Notes on Julia Gillard’s performance in the area of communication

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Three years and four days ago, Australia woke to discover there had been a political coup overnight. The Prime Minister, Kevin Rudd, had been replaced by his deputy, Julia Gillard, and we had Australia’s first female Prime Minister.

Last night, the coup was reversed. Julia Gillard is out, and her predecessor is back in the position of Prime Minister.

I want to make some notes on Ms Gillard’s performance in the area of communication which may be of interest to readers in Australia and elsewhere too.

I’m not commenting on the rightness, wrongness or fairness of her time in office, how she came to office or how the period of office ended. I’m also not commenting on the role of her gender or how her performance compares to another’s performance.

I’m commenting because her performance in the area of communication illustrates some points which interest me personally and professionally.

Context for my comments

This is the context for my comments:

  • a country, an organisation, a family, is a network of conversations; the quality of those conversations determines who the country, the organisation, the family is. Said another way, it is a serious error to think of communication as a kind of “add-on”. The world literally arises in language
  • when I’m speaking about “what’s missing”, I’m not speaking about right or wrong. I’m speaking about what would provide a higher level of performance. I’m speaking about “what’s missing” in the same way an elite athlete might look for what was missing in their last game so they can work on raising their performance in the next game
  • it is performance that gives results; change performance and you change results
  • I’m working with a couple of executive coaching firms and providing leadership coaching myself to a corporate client, and the following comments are what I would offer if she were my client.

What’s missing?

This is what occurs to me as missing from the conversations Ms Gillard has been creating with the Australian people.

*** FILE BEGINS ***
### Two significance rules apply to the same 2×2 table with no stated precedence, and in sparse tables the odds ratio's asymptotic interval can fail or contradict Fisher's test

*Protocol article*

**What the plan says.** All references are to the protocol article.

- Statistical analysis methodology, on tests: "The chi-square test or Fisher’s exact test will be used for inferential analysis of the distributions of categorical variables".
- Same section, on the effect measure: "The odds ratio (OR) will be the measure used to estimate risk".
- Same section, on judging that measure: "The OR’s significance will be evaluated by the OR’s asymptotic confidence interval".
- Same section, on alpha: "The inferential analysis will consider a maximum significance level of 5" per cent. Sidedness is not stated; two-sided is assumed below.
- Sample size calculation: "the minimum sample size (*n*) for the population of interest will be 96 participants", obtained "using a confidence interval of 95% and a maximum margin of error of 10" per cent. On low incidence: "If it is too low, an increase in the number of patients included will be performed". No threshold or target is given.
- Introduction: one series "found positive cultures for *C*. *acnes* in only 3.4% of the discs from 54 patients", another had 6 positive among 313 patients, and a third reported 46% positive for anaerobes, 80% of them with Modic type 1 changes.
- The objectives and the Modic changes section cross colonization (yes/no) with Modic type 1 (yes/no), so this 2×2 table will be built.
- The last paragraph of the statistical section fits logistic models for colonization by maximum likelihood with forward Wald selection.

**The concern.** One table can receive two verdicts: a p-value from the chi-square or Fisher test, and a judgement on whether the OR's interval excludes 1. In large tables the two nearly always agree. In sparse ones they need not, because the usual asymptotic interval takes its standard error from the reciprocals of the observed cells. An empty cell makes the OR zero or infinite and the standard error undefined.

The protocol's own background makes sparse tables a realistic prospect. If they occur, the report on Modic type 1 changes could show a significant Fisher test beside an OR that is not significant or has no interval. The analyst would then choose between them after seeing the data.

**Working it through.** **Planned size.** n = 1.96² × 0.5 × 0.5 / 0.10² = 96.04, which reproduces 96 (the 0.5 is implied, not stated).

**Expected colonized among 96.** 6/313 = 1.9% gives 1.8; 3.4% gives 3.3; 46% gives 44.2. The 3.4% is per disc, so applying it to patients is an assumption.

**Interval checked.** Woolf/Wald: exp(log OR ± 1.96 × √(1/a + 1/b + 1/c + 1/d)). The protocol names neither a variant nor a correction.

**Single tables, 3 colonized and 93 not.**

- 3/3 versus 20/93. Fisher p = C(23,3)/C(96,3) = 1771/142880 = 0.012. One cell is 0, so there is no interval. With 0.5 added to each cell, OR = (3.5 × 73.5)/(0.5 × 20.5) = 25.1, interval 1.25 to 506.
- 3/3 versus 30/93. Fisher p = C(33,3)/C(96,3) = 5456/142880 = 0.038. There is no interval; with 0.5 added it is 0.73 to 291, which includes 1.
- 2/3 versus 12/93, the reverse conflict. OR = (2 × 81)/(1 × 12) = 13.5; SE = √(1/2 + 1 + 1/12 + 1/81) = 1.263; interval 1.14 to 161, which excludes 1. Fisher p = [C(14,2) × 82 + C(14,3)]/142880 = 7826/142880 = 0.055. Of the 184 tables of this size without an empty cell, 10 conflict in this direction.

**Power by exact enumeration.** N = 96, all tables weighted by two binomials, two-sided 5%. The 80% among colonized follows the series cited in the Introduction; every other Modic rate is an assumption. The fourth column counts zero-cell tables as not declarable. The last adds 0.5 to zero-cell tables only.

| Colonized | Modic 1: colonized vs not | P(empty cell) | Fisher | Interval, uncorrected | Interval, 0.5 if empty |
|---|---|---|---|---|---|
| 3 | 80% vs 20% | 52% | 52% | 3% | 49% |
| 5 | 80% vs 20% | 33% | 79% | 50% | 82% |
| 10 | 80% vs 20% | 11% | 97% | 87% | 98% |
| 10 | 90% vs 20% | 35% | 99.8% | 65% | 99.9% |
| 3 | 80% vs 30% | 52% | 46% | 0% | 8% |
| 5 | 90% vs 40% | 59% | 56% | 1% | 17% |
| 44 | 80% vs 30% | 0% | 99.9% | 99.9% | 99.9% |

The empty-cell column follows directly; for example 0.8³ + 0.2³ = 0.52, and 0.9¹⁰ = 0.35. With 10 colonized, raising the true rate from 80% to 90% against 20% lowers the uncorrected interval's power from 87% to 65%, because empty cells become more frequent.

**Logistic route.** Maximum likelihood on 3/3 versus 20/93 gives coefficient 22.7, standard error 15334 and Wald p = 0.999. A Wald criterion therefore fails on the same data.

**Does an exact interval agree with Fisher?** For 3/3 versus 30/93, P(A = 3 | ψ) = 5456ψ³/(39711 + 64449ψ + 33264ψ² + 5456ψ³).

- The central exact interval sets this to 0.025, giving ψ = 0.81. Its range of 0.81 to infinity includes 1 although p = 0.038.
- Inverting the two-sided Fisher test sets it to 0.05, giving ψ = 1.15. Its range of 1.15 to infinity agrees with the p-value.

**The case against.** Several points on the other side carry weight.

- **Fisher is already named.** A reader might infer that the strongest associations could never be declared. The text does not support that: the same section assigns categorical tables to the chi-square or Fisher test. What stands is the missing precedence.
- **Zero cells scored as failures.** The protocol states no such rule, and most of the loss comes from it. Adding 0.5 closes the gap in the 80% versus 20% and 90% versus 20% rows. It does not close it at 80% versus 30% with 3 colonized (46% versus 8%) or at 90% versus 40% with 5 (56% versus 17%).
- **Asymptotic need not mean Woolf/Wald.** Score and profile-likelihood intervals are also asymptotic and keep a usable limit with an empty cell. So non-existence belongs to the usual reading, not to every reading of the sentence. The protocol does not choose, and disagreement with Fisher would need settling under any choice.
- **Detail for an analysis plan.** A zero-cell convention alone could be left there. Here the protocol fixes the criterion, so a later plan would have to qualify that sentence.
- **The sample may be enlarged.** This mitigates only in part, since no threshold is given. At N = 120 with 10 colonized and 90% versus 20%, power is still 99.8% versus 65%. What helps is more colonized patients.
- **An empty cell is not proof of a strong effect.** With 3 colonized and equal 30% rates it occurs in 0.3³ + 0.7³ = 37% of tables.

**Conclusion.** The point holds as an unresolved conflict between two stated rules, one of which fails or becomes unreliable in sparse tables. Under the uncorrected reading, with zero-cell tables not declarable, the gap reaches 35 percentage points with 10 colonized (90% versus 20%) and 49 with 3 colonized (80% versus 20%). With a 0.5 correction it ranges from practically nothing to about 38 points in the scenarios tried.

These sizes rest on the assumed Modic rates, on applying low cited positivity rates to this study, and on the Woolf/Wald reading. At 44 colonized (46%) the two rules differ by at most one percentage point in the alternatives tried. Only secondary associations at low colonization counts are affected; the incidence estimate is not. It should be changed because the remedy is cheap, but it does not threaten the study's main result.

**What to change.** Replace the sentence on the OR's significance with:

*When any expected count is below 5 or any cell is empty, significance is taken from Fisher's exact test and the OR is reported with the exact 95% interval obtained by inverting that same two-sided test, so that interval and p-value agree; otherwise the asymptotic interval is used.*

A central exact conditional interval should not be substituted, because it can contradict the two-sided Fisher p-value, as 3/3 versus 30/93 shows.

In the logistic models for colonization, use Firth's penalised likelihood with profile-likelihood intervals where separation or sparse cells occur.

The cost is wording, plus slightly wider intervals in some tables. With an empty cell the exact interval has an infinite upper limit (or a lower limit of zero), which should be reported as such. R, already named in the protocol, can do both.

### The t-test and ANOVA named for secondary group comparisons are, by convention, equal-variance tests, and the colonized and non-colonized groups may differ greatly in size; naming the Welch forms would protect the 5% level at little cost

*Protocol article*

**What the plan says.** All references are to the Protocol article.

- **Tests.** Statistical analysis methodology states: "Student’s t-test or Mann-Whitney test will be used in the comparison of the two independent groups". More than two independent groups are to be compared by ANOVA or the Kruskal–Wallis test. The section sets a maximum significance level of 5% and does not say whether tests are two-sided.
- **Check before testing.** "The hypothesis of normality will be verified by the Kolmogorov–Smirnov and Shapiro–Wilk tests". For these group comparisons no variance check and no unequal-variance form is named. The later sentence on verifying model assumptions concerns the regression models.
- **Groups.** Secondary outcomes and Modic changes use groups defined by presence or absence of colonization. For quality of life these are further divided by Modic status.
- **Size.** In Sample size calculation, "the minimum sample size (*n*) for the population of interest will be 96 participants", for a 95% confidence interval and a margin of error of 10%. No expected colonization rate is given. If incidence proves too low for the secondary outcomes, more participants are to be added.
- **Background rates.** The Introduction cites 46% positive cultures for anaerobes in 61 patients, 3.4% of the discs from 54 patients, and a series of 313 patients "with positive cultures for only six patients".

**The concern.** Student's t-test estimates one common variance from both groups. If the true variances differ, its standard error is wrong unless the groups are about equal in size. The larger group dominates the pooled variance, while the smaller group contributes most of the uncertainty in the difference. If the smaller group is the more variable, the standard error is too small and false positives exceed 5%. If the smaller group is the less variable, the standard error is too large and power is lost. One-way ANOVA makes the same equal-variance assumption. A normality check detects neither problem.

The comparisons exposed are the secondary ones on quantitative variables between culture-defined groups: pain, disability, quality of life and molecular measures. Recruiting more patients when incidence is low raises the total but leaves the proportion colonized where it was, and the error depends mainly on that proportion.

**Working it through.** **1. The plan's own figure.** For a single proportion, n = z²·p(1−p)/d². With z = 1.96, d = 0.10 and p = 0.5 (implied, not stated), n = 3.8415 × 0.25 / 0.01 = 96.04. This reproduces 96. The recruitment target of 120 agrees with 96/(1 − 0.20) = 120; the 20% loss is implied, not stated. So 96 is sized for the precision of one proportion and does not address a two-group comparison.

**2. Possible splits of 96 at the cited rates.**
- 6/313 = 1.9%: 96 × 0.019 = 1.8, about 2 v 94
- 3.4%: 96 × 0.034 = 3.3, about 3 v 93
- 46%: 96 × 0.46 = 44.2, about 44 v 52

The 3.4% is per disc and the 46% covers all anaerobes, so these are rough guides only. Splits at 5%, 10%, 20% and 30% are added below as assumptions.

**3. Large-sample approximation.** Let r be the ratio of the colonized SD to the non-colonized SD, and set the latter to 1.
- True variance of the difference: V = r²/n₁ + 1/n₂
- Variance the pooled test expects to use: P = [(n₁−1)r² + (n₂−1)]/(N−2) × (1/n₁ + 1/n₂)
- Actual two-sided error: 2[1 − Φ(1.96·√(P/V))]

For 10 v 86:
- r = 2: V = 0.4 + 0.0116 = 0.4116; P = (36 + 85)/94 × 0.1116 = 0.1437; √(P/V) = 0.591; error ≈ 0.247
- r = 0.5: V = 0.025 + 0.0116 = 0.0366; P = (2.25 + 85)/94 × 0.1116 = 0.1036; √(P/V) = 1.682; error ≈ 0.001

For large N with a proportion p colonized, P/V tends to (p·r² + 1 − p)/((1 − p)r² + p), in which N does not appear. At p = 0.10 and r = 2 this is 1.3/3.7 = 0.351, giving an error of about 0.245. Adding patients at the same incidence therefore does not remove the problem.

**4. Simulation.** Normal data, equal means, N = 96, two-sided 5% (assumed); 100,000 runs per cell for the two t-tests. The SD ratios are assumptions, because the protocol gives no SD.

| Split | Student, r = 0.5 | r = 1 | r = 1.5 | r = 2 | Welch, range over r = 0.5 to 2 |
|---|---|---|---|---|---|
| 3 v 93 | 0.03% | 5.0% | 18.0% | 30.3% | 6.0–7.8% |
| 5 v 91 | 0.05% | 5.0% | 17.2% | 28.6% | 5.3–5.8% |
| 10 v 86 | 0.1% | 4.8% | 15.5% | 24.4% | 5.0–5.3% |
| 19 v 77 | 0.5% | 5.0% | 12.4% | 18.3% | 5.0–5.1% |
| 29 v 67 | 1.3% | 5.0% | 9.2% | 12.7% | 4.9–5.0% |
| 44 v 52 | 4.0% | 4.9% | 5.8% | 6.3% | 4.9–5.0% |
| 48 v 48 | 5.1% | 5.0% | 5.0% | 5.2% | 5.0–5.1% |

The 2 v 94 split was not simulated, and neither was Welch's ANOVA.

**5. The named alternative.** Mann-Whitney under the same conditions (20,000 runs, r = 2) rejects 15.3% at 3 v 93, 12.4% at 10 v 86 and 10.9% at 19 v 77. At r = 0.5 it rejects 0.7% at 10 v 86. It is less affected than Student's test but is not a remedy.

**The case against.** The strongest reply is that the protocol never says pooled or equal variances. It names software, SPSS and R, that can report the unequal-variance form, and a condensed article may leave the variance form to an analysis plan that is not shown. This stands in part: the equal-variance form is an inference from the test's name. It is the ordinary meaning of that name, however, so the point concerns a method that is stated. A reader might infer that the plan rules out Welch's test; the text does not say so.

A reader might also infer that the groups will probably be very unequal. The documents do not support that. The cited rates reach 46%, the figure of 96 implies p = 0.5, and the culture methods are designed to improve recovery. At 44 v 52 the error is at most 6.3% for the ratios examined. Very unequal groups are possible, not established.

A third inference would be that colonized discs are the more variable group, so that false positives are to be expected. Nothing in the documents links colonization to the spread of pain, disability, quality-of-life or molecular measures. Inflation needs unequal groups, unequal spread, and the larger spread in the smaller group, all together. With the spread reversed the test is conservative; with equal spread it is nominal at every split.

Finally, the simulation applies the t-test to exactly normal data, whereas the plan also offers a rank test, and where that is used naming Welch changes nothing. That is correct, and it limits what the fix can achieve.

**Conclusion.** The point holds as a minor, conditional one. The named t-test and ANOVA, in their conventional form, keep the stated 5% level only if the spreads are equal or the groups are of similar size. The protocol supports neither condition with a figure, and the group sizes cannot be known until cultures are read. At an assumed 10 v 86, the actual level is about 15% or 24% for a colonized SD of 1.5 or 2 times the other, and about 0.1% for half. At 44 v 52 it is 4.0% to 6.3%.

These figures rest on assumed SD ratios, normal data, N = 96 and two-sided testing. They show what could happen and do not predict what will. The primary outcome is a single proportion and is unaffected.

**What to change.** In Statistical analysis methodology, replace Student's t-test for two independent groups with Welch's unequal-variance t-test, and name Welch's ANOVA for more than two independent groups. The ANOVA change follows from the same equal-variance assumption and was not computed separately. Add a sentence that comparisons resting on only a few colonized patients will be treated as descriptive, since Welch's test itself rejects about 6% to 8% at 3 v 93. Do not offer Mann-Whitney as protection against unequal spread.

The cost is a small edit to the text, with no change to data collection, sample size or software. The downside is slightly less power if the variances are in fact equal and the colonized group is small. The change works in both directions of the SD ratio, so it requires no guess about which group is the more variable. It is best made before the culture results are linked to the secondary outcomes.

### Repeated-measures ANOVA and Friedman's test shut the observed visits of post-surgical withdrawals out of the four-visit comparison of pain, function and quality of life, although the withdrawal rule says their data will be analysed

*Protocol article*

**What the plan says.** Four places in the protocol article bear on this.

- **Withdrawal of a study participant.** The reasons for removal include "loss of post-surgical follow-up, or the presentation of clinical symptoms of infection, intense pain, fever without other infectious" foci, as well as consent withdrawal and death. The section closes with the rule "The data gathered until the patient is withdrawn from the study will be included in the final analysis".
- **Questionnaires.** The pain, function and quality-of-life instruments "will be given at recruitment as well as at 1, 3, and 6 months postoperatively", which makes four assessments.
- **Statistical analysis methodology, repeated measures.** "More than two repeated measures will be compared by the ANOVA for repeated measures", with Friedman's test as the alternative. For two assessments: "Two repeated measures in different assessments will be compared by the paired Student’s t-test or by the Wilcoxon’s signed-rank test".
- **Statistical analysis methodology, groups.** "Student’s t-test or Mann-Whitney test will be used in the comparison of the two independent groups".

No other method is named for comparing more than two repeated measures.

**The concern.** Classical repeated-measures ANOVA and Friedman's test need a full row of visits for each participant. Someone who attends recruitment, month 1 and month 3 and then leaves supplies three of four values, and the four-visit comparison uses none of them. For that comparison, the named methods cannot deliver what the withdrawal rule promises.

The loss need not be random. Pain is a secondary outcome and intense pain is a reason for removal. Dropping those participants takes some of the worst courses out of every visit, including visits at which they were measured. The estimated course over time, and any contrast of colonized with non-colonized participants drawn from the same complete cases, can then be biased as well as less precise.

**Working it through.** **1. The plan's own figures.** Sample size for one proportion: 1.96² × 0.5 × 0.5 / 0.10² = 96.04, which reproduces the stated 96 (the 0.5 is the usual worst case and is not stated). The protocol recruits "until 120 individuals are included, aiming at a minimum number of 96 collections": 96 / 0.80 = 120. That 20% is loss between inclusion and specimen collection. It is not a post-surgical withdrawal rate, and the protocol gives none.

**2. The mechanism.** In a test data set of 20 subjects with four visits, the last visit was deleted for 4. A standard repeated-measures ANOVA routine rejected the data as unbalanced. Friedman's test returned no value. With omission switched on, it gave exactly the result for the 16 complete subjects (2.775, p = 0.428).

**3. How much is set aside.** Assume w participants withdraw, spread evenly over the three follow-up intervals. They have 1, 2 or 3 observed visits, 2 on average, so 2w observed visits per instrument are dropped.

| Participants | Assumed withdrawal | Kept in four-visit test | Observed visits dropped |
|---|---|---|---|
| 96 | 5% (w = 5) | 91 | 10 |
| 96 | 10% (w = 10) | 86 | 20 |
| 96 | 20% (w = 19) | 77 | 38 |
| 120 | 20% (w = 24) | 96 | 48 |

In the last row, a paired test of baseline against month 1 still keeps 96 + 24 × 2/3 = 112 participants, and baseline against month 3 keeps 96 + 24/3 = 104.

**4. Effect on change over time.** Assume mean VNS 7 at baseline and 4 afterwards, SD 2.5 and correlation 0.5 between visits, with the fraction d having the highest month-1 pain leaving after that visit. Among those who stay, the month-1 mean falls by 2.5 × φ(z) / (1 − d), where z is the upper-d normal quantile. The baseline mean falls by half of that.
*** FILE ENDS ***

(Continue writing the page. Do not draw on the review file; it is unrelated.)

The collective pronoun

Ms Gillard uses the “I” pronoun as her default. When she does use the collective pronoun “we”, she uses it to refer to the Australian Labor Party or “my Government”. When she attempted an alternate collective formulation such as “working families”, it wasn’t collective enough.

Tough, tough, tough, tough, tough, tough, tough, tough …

So often we were told, by Ms Gillard herself and those around her, that she is “tough”. This was held up as if it were her strongest claim to leading Australia. It never seems to have occurred that the only response one could make to this is

Yes … and?

She failed to create what being tough makes available in the world. She was like a novice copywriter listing all the features of a new product instead of the benefits one could enjoy if one bought it.

Why opportunity?

She did something similar with the word “opportunity” which, when she was discussing education reforms, was the closest she ever got to creating, in language, a future for our country. Again, “Why opportunity?” I wanted to ask her.

What does “opportunity” make available?

More about “tough”

Back to this word “tough”. It doesn’t work as an advantage. Here’s why:

  • it is not an unequivocally positive attribute; some people hear “tough” and squirm recalling a school bully